The sell-off in Chinese shares slowed on Tuesday, and Hong Kong bounced back after the government contemplated a well-leaked proposal for a massive share-buying scheme.
A day earlier, a sharp fall in mainland and Hong Kong shares had the government rushing to soothe fears. State-owned CCTV reported that Chinese Premier Li Qiang had called for "more powerful and effective measures to stabilize the market and confidence."
Less than a day later, a strategic leak to Bloomberg claimed the government was considering a rescue package backed by offshore money to prevent a slump in its struggling stock markets. The report, citing sources familiar with the matter, stated that Chinese authorities aimed to acquire approximately 2 trillion yuan ($US 278 billion) primarily through offshore accounts of Chinese state-owned companies to stabilize the market by purchasing stocks onshore through Hong Kong markets.
According to Bloomberg, Chinese policymakers had also set aside another 300 billion yuan of local funds (around $US 41 billion) to invest in onshore shares through state-owned financial firms, China Securities Finance Corp. or Central Huijin Investment Ltd.
But is this enough? China had revealed a $US 140 billion infrastructure funding package late last year that had no impact. The country's central bank injected more than $US 138 billion into the financial system last week, and two rate cuts by the central bank had no effect.
So, will a total of around $US 320 billion make a difference? The Chinese stock market, despite its depression, still holds a value close to $US 10 trillion. While that's impressive, the market has declined by nearly $US 6.5 trillion since its 2021 peak.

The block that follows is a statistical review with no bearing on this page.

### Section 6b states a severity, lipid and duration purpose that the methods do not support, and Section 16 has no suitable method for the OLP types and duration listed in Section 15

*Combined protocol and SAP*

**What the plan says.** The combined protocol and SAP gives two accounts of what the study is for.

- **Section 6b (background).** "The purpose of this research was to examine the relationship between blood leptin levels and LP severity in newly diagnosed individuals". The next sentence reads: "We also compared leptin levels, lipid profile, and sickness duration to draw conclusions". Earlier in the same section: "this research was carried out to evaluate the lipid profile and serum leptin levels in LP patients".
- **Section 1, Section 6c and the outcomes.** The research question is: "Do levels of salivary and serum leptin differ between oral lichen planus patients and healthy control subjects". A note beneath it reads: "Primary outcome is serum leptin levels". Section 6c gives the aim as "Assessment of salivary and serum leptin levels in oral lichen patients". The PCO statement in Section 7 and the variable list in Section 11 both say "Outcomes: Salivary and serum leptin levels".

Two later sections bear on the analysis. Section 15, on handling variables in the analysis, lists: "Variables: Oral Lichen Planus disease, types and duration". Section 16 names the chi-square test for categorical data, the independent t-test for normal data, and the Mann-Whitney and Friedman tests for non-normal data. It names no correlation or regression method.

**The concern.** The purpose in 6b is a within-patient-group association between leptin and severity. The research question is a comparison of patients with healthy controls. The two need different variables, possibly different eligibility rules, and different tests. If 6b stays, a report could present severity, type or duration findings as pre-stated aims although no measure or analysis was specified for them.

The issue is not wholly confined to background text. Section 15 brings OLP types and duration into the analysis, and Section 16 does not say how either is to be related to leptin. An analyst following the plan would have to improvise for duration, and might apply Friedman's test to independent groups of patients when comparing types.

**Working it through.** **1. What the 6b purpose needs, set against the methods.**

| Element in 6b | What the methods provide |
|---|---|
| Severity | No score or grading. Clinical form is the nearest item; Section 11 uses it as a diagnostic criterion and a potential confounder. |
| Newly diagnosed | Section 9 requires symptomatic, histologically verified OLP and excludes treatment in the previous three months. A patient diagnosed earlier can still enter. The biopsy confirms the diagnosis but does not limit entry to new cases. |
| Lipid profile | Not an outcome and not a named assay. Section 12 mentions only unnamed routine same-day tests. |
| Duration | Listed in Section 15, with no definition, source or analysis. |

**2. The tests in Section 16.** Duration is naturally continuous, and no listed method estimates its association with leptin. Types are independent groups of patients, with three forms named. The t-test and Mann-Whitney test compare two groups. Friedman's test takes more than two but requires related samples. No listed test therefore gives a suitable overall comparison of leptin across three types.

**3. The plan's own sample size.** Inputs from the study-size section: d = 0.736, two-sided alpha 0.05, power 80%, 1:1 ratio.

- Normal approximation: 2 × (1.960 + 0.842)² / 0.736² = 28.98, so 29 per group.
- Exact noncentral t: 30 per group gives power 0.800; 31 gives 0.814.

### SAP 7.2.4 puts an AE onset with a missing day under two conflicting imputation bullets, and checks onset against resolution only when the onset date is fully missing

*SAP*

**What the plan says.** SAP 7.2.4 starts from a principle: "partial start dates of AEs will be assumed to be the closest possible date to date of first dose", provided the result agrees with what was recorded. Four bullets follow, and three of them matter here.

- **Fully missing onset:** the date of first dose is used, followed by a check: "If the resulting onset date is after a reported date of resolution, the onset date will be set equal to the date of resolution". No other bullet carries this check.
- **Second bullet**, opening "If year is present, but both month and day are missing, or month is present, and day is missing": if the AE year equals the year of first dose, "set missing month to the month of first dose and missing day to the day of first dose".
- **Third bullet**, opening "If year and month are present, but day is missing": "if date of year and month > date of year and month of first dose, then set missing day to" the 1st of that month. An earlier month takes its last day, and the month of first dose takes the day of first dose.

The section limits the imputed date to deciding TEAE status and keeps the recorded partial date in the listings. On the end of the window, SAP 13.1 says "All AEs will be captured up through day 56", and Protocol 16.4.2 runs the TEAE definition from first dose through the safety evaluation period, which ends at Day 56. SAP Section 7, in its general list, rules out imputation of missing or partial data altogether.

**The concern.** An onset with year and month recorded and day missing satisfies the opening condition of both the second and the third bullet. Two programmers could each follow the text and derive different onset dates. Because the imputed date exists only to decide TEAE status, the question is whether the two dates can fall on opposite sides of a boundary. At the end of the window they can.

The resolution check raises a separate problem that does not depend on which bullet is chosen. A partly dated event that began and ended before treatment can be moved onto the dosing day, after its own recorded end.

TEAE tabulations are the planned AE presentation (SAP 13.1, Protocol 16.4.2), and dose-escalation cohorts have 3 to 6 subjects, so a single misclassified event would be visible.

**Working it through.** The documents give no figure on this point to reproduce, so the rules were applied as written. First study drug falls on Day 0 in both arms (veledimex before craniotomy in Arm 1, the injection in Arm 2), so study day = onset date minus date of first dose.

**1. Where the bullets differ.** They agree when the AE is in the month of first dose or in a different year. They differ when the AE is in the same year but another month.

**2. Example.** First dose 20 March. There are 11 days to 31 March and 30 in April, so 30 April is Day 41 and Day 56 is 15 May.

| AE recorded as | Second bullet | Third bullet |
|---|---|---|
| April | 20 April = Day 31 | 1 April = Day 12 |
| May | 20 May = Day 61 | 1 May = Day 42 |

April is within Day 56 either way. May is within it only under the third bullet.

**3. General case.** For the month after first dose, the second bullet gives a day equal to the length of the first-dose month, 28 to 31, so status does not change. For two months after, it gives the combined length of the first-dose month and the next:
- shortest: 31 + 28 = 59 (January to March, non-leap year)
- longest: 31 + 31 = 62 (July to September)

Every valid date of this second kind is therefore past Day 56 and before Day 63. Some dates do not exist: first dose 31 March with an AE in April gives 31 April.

The Shanghai market has fallen 6.4% so far in 2024, with a market value in December just over $US 6.6 trillion. It has actually lost more than $US 420 billion in value in the first 23 days of January, which is more than what the Bloomberg share-buying story suggests is available.
So, the $US 320 billion, at around 3% or a little more, is a blip, equivalent to the value of a few bad days' losses and would be overshadowed by investors looking to exit. It doesn't address the most apparent issues—the property slump, collapsing property prices since 2021, and widespread price deflation in various sectors of the economy.
Meanwhile, the Nikkei in Tokyo eased by a fraction (0.08%) on Tuesday after the country's central bank left monetary policy unchanged for yet another month.